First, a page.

Friday, March 19, 2010

Peaceable Kingdom in Botswana




DSC03988 Edward Hicks - Peaceable Kingdom
The Peaceable Kingdom, circa 1846, Edward Hicks (1780-1849),
oil on canvas, 25 x 28 1/2 (63.5 x 72.4 cm), Gift of Mr. and Mrs. John D. Rockefeller 3rd
Fine Arts Museums of San Francisco


Quaker folk artist, Edwards Hicks (1780-1849), created a series of over 60 paintings called “The Peaceable Kingdom” in which he depicts an animal kingdom where predators and prey lie next to each other in peace.

I always found this to be a compelling image but I never thought I would ever be witness to anything close to this ideal. When I researched our big trip to the Okavango Delta in Botswana, I would run across countless magnificent close-up images of African wildlife, but it was less common to see images of multiple species in the same photo. Once in a while I would run into illustrations that would feature giraffes, wildebeests, and zebras all artfully posed on the same plain and I would judge it to be contrived. The brochures didn't give me a sense of the density and diversity of animals I could expect to see.

Though predators did not exactly lie next to prey, I was surprised to see how many species shared the same space in a peaceful coexistence. I was amazed to see these Burchell's Zebras sloshing in the same waters as the Red Lechwe antelopes...



DSC07550 Burchell's Zebras and Red Lechwes
Burchell's Zebra (Equus quagga burchellii ) and Red Lechwe (Kobus leche leche )


...and grazing alongside a giraffe in front of a staff cabin at Chief's Camp...





DSC09023 Burchell's Zebras and Southern Giraffe
Burchell's Zebra (Equus quagga burchellii) and Southern Giraffe(Giraffa camelopardalis giraffa)


I was astonished when I saw these giraffes quietly nibbling acacia leaves in the same field as this wildebeest...





DSC07627 wildebeest and three giraffes
Southern Giraffe(Giraffa camelopardalis giraffa) and Common Wildebeest (Connochaetes taurinus)


...and delighted when a herd of impalas joined the gathering:



DSC07611 impala and wildebeest
Impala(Aepyceros melampus) and Common Wildebeest (Connochaetes taurinus)


I was perfectly content as I lulled myself into thinking that this real-life peaceable kingdom was the status quo. I oohed and aahed when I saw these impressive trees laden with large nests...



DSC08451 Vulture nests in tree




DSC08416 Vulture and nests


...and was captivated as we approached and saw two species of vultures in side-by-side trees:



DSC08461 Hooded Vulture in tree
Hooded Vulture (Necrosyrtes monachus))




DSC08463 Hooded Vulture



Hooded Vulture (Necrosyrtes monachus))





DSC08424 Vulture and nest







DSC08425 White-backed Vulture
White-backed Vulture (Gyps africanus))


We cooed when someone in our group noticed that one of the nests was occupied:





DSC08429 White-backed Vulture nest
White-backed Vulture (Gyps africanus))


We felt fortunate to stumble upon a lion, even though he was sound asleep...



DSC08419 Lion nap
Lion (Panthera leo))

...and another, in an equal state of stupor:



DSC08437 Lion sleeping
Lion (Panthera leo))


But then I smelled the putrid odor. Why did I not put two and two together? How did I think these carnivores sustained themselves?



DSC08434 Giraffe carcass




DSC08442 giraffe carcass


So much for the peaceable kingdom; lions do not lay next to lamb. Yet, this is the perfect balance of nature. We are in the wild; there are no fences here in the Moremi Game Reserve. Maybe the peaceable kingdom is one that sustains an enduring, stable equilibrium within an ecosystem. I think that is the true wonder we witnessed.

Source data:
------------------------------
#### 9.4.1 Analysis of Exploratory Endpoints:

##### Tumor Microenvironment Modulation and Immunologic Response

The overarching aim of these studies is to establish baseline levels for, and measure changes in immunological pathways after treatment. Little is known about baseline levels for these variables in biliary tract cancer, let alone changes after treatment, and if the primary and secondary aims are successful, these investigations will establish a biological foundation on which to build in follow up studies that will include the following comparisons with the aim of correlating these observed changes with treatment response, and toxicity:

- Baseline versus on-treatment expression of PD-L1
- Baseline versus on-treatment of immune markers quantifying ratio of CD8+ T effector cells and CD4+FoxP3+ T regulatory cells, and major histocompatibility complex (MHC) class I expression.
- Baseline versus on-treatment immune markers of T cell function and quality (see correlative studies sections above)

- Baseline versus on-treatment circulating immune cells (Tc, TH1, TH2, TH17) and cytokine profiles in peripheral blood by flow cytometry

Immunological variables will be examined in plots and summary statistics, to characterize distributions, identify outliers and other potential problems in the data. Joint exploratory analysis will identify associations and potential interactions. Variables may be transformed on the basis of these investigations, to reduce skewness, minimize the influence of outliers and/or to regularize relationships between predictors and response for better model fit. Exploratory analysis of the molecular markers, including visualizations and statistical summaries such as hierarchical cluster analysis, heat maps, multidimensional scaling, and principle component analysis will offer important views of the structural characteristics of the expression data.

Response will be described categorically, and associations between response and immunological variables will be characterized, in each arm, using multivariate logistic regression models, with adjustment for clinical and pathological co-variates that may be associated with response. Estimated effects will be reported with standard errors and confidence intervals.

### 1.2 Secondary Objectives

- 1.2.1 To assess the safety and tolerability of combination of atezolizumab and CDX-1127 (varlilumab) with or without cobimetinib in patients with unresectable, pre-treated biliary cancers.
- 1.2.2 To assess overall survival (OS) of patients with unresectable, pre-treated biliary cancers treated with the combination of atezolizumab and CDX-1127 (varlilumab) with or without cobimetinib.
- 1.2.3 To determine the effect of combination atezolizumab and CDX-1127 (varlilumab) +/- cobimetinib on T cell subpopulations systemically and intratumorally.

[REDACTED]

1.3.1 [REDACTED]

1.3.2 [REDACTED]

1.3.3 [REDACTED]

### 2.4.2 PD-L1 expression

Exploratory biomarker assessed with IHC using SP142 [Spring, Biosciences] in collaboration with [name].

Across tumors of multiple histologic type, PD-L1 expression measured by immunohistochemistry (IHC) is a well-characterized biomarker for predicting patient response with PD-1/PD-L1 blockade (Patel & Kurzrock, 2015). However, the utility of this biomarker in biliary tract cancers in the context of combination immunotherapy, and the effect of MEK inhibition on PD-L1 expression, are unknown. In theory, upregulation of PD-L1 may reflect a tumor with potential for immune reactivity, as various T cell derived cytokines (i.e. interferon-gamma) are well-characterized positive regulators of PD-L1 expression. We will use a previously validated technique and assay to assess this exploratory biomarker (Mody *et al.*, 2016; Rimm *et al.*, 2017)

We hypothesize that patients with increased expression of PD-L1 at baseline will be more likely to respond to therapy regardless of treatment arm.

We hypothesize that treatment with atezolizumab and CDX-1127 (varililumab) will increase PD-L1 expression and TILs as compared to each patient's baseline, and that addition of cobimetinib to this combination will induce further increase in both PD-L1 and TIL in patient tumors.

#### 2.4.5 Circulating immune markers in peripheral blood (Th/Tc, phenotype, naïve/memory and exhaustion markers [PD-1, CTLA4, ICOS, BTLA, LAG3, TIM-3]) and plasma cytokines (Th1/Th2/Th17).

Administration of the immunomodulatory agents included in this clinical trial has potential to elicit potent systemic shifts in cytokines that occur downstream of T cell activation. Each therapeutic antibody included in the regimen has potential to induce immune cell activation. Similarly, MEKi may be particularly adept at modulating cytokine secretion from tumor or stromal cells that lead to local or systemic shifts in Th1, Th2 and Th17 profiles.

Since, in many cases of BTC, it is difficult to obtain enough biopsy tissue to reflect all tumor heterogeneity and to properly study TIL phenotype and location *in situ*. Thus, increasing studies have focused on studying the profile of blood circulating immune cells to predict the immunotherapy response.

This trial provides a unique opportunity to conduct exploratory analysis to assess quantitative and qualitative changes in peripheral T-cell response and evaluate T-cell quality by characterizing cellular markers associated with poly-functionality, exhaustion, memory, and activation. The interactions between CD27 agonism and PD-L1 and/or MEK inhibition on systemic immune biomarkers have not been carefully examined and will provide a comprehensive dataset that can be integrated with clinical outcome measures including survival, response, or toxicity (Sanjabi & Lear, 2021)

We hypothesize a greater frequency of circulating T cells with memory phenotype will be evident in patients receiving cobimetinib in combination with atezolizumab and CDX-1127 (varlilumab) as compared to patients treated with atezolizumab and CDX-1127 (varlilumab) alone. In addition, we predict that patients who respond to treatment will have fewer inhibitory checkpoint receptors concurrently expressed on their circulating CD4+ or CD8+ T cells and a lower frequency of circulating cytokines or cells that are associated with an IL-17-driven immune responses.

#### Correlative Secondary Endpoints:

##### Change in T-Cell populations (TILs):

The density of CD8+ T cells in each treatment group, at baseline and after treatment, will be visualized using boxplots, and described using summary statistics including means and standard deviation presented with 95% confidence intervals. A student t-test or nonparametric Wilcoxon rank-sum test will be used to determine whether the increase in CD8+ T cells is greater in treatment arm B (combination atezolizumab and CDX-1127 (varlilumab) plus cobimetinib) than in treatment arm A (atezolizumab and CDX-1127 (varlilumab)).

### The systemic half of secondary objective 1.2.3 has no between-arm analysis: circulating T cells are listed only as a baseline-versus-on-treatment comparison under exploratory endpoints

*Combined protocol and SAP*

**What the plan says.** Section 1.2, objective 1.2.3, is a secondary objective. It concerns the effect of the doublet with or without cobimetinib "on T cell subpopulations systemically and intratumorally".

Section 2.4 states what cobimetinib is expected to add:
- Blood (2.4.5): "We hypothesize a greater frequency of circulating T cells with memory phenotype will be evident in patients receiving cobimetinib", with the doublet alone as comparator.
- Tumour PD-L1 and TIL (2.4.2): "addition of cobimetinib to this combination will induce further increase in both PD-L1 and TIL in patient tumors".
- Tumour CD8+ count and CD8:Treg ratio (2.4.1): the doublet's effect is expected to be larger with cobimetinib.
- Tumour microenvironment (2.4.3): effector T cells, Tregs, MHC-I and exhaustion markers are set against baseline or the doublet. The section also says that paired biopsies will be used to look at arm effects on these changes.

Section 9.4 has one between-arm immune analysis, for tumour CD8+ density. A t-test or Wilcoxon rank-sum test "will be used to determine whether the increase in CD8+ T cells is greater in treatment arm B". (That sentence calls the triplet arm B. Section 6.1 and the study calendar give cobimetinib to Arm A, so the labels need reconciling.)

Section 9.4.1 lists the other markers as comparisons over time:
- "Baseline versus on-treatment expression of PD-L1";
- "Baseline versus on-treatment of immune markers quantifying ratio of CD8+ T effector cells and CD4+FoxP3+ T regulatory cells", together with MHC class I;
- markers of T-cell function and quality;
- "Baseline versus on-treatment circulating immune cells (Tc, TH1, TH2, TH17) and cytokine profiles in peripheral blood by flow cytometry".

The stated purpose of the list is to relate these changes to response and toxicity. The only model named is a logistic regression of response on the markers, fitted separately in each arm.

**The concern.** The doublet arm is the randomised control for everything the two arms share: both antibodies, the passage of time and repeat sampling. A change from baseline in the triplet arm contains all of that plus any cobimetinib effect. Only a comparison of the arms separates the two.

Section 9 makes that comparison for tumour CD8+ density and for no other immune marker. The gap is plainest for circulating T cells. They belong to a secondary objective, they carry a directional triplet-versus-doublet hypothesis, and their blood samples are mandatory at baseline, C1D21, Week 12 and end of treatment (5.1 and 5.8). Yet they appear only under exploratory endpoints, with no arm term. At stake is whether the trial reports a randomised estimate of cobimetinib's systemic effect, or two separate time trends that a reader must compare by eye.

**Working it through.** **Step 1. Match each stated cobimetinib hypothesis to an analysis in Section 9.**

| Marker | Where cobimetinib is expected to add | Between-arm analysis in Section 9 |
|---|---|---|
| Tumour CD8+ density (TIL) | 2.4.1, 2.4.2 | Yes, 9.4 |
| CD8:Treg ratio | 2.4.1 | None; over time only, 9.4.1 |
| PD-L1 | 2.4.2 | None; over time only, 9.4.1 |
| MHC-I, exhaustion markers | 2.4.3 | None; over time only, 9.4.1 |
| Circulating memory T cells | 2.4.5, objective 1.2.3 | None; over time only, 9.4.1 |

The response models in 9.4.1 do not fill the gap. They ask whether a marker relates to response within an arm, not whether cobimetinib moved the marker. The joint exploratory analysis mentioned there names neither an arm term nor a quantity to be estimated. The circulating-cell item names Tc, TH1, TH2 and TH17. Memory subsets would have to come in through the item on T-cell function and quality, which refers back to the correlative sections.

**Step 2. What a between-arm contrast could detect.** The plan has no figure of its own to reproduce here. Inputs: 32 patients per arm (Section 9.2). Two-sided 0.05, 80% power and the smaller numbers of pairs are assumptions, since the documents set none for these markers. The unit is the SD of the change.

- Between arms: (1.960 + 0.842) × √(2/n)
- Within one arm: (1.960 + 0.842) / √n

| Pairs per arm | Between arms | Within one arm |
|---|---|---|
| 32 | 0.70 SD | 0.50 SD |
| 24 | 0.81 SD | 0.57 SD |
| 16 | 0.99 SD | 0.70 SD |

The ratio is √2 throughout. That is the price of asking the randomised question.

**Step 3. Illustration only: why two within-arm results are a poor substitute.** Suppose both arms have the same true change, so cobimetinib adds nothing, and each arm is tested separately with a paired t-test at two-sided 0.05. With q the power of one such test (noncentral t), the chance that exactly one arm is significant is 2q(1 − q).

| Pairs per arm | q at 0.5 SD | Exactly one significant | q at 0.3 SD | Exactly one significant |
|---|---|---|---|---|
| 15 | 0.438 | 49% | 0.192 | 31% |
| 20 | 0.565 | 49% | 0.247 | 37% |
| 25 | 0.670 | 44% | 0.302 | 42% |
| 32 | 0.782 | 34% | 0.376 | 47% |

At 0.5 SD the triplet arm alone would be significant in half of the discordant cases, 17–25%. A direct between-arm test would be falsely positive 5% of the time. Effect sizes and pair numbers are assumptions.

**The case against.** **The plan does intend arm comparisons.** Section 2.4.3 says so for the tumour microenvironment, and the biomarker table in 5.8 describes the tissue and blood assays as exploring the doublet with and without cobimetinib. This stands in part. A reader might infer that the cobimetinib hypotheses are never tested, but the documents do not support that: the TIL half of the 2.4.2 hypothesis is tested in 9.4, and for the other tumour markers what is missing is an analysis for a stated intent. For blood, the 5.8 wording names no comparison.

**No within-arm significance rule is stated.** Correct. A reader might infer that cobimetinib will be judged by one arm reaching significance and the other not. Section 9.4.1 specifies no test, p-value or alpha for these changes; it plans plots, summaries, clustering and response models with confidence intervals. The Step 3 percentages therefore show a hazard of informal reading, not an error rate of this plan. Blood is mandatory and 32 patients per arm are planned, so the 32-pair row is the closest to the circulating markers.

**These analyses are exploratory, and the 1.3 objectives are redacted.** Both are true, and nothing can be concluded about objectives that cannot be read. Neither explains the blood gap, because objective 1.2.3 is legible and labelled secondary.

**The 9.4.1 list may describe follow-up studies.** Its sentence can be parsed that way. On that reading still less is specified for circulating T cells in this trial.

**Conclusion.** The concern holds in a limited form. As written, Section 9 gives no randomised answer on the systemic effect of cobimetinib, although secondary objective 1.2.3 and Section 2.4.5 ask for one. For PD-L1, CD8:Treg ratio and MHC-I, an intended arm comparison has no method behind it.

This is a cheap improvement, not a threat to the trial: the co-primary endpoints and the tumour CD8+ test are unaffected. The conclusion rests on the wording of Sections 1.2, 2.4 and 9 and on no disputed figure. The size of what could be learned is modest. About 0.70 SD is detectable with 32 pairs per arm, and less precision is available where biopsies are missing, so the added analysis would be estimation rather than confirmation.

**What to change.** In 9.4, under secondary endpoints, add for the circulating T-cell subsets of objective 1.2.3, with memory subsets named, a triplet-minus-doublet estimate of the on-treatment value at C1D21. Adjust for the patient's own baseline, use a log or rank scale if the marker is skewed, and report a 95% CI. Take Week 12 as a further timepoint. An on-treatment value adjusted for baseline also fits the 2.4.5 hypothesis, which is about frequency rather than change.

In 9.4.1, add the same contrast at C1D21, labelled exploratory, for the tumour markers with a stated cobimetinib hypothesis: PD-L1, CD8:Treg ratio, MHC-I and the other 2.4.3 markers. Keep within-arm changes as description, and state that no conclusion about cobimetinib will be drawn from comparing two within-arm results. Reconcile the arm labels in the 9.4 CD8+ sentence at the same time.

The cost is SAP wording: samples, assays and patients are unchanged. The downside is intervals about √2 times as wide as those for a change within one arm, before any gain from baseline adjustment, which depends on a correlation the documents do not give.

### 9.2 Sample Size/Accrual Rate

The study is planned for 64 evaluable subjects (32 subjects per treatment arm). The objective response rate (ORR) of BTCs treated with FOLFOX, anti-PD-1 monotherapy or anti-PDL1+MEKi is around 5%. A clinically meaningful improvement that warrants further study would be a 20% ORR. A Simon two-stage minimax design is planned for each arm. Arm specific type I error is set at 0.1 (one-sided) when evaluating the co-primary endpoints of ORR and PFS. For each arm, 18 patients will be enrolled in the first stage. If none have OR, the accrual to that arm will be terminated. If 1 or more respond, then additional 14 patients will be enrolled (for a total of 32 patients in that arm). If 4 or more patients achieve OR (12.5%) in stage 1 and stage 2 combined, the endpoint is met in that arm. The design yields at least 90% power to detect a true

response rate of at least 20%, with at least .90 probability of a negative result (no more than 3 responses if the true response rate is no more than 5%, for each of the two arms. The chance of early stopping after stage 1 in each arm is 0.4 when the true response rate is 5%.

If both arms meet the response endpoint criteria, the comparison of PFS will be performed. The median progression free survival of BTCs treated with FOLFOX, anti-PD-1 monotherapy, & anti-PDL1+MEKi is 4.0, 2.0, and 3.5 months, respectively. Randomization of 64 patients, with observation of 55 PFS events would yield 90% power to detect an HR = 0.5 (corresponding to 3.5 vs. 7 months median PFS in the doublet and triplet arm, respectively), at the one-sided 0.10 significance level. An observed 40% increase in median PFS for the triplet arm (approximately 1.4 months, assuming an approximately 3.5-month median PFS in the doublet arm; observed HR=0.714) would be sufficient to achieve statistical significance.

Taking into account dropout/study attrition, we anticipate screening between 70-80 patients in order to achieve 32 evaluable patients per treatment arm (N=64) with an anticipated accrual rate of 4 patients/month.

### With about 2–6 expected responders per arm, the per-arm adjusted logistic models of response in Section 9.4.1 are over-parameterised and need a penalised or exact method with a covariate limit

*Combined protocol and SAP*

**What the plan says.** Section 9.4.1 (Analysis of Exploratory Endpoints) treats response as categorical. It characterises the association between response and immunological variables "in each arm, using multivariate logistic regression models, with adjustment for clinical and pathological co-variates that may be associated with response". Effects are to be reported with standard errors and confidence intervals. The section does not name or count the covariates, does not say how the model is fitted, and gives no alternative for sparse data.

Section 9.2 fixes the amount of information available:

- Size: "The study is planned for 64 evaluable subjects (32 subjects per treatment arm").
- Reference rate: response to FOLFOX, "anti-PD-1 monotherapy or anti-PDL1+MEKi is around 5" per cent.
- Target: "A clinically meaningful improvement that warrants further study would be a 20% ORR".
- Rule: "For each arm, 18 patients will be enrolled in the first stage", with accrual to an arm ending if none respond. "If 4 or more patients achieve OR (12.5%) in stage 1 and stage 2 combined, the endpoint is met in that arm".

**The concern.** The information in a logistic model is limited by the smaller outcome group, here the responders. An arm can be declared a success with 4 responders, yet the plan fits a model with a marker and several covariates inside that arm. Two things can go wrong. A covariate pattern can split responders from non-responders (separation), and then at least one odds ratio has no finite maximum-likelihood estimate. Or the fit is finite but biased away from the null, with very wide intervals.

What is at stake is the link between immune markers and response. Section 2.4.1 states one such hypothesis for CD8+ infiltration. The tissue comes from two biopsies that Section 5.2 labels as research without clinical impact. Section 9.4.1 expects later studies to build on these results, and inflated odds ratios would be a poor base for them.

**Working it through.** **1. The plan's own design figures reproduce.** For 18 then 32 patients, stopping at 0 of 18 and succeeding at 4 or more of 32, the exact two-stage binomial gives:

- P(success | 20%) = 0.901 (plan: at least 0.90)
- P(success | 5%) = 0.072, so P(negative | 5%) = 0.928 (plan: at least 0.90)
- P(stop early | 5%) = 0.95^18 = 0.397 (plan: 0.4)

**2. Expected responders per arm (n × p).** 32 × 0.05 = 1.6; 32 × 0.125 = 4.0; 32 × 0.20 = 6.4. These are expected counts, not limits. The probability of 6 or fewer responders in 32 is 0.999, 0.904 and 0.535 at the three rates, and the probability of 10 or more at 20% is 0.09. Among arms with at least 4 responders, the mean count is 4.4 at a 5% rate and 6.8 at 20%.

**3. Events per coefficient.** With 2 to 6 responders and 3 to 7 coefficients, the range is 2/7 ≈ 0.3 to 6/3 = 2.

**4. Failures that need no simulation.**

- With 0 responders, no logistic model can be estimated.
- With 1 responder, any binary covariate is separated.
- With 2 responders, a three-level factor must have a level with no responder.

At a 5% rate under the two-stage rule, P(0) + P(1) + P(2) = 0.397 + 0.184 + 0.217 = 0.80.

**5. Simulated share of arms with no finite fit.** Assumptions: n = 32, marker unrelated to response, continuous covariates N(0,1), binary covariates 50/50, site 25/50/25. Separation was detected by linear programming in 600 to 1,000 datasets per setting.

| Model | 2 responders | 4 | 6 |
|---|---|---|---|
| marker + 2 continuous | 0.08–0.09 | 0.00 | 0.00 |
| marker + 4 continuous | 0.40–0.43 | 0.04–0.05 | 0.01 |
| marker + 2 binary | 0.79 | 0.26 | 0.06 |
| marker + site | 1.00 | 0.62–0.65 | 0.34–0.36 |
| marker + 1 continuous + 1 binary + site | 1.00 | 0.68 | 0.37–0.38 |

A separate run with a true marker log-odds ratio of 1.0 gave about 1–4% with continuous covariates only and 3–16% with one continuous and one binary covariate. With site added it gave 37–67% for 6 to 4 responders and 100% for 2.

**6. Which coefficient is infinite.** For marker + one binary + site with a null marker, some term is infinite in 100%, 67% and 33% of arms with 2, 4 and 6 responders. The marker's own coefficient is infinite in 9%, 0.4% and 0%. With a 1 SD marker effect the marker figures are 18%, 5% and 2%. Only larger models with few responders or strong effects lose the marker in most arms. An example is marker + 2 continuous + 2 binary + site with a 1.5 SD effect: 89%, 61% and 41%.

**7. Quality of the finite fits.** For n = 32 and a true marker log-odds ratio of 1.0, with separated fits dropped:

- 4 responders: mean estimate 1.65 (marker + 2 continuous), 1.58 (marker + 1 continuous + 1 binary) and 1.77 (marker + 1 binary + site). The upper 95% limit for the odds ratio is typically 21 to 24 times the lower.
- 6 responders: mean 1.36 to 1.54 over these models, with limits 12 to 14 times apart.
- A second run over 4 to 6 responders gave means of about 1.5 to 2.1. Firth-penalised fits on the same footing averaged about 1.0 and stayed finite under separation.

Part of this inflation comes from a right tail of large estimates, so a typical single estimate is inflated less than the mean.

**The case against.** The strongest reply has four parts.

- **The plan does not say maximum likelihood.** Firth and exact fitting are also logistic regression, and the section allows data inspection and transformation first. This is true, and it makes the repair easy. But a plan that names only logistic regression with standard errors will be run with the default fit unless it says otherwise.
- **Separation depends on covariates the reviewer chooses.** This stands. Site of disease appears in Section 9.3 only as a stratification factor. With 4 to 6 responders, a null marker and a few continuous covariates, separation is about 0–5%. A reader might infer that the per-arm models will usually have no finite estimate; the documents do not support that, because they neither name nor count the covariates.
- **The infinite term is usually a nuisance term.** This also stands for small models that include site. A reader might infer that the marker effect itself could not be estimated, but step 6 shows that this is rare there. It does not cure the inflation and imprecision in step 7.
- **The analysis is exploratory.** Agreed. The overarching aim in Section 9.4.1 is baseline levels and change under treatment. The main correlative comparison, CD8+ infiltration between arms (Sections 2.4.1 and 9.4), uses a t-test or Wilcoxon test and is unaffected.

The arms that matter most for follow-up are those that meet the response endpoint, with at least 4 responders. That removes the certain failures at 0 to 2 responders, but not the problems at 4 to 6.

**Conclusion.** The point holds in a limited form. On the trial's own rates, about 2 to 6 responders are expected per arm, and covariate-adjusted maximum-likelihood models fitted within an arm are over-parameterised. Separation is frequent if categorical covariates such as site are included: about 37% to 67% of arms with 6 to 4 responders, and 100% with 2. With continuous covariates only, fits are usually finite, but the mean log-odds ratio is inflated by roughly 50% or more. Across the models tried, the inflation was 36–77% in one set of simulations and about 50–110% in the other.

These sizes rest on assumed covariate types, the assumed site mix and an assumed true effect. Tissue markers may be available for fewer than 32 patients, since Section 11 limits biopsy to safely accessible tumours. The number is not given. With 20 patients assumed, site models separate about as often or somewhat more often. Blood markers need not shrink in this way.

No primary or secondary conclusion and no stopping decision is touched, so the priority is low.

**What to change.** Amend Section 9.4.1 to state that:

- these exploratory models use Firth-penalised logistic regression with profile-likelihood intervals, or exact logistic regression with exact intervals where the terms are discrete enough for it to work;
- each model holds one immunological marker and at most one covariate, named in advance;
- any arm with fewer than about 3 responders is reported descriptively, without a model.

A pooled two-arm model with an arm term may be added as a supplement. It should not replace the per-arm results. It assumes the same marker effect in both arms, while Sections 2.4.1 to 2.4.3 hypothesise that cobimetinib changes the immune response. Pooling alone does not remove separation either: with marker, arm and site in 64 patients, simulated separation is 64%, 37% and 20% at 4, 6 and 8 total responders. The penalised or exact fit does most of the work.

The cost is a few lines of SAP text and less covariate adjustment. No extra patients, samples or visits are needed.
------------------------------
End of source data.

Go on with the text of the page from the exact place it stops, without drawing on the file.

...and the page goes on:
UPDATE: Ruth of Synch-ro-ni-zing shared this perfect poem for this post:
The Heaven of Animals
By James L. Dickey

Here they are. The soft eyes open.
If they have lived in a wood
It is a wood.
If they have lived on plains
It is grass rolling
Under their feet forever.

Having no souls, they have come,
Anyway, beyond their knowing.
Their instincts wholly bloom
And they rise.
The soft eyes open.

To match them, the landscape flowers,
Outdoing, desperately
Outdoing what is required:
The richest wood,
The deepest field.

For some of these,
It could not be the place
It is, without blood.
These hunt, as they have done,
But with claws and teeth grown perfect,

More deadly than they can believe.
They stalk more silently,
And crouch on the limbs of trees,
And their descent
Upon the bright backs of their prey

May take years
In a sovereign floating of joy.
And those that are hunted
Know this as their life,
Their reward: to walk

Under such trees in full knowledge
Of what is in glory above them,
And to feel no fear,
But acceptance, compliance.
Fulfilling themselves without pain

At the cycle’s center,
They tremble, they walk
Under the tree,
They fall, they are torn,
They rise, they walk again.
Thank you, Ruth, you are the best!

I will leave you with the original version of the African song "Mbube", written by Solomon Linda...


... and the version by The Tokens, named "The Lion Sleeps Tonight", that brought the song to fame in America is here.

Monday, March 15, 2010

Macro Monday - Artichokes


DSC06248 Artichoke thistle
Artichoke (Cynara cardunculus)

DSC06249 Artichoke thistles

DSC06247 Artichokes

I love artichoke season. So yummy - simply steamed served with a little melted butter. These were taken last June while waiting for a table at PF Chang's in Stanford Mall.

Long-stemmed purple and green artichokes are often available at the San Francisco Flower Mart.

DSC02326 artichokes

Tracy and I used them in this Della Robbia arrangement a while back.

DSC02584 della robbia

Thanks again to Lisa for hosting Macro Monday. Visit her to see her daring entry and other Macro Monday photos.
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